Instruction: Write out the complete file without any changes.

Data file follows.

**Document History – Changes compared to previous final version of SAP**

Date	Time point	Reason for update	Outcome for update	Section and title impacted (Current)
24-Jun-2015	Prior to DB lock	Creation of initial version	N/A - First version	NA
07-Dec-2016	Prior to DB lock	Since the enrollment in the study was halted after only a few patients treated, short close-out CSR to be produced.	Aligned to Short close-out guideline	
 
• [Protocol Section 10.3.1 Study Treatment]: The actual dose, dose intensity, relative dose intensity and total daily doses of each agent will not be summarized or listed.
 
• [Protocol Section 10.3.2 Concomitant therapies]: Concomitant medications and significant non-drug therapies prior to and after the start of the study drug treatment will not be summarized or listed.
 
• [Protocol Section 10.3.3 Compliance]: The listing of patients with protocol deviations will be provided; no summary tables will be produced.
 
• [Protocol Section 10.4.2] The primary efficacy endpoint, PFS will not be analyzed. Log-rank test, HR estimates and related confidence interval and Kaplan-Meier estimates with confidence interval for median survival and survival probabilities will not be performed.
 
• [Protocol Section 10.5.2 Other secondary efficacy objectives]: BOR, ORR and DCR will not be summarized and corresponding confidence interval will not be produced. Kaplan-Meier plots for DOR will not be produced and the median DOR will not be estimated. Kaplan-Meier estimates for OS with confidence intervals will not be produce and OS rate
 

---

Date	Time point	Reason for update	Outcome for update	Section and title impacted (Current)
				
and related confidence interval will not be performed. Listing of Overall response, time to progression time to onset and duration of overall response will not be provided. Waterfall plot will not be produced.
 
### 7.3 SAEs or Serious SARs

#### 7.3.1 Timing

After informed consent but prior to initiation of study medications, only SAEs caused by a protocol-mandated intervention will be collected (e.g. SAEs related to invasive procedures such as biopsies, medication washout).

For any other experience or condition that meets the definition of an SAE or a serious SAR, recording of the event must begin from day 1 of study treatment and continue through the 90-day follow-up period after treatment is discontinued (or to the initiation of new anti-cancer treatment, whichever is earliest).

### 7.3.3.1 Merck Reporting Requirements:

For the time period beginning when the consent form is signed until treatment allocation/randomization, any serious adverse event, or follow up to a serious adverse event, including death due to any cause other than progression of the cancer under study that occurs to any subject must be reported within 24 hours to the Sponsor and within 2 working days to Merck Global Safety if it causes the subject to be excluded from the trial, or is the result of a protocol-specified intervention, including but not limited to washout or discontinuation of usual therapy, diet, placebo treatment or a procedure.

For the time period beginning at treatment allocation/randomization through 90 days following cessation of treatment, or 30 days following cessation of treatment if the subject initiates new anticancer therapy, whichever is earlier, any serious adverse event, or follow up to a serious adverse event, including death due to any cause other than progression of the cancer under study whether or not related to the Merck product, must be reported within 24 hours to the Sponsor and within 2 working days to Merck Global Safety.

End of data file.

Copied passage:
**Document History – Changes compared to previous final version of SAP**

Date	Time point	Reason for update	Outcome for update	Section and title impacted (Current)
24-Jun-2015	Prior to DB lock	Creation of initial version	N/A - First version	NA
07-Dec-2016	Prior to DB lock	Since the enrollment in the study was halted after only a few patients treated, short close-out CSR to be produced.	Aligned to Short close-out guideline	
 
• [Protocol Section 10.3.1 Study Treatment]: The actual dose, dose intensity, relative dose intensity and total daily doses of each agent will not be summarized or listed.
 
• [Protocol Section 10.3.2 Concomitant therapies]: Concomitant medications and significant non-drug therapies prior to and after the start of the study drug treatment will not be summarized or listed.
 
• [Protocol Section 10.3.3 Compliance]: The listing of patients with protocol deviations will be provided; no summary tables will be produced.
 
• [Protocol Section 10.4.2] The primary efficacy endpoint, PFS will not be analyzed. Log-rank test, HR estimates and related confidence interval and Kaplan-Meier estimates with confidence interval for median survival and survival probabilities will not be performed.
 
• [Protocol Section 10.5.2 Other secondary efficacy objectives]: BOR, ORR and DCR will not be summarized and corresponding confidence interval will not be produced. Kaplan-Meier plots for DOR will not be produced and the median DOR will not be estimated. Kaplan-Meier estimates for OS with confidence intervals will not be produce and OS rate
 

---

Date	Time point	Reason for update	Outcome for update	Section and title impacted (Current)
				
and related confidence interval will not be performed. Listing of Overall response, time to progression time to onset and duration of overall response will not be provided. Waterfall plot will not be produced.
 
### 7.3 SAEs or Serious SARs

#### 7.3.1 Timing

After informed consent but prior to initiation of study medications, only SAEs caused by a protocol-mandated intervention will be collected (e.g. SAEs related to invasive procedures such as biopsies, medication washout).

For any other experience or condition that meets the definition of an SAE or a serious SAR, recording of the event must begin from day 1 of study treatment and continue through the 90-day follow-up period after treatment is discontinued (or to the initiation of new anti-cancer treatment, whichever is earliest).

### 7.3.3.1 Merck Reporting Requirements:

For the time period beginning when the consent form is signed until treatment allocation/randomization, any serious adverse event, or follow up to a serious adverse event, including death due to any cause other than progression of the cancer under study that occurs to any subject must be reported within 24 hours to the Sponsor and within 2 working days to Merck Global Safety if it causes the subject to be excluded from the trial, or is the result of a protocol-specified intervention, including but not limited to washout or discontinuation of usual therapy, diet, placebo treatment or a procedure.

For the time period beginning at treatment allocation/randomization through 90 days following cessation of treatment, or 30 days following cessation of treatment if the subject initiates new anticancer therapy, whichever is earlier, any serious adverse event, or follow up to a serious adverse event, including death due to any cause other than progression of the cancer under study whether or not related to the Merck product, must be reported within 24 hours to the Sponsor and within 2 working days to Merck Global Safety.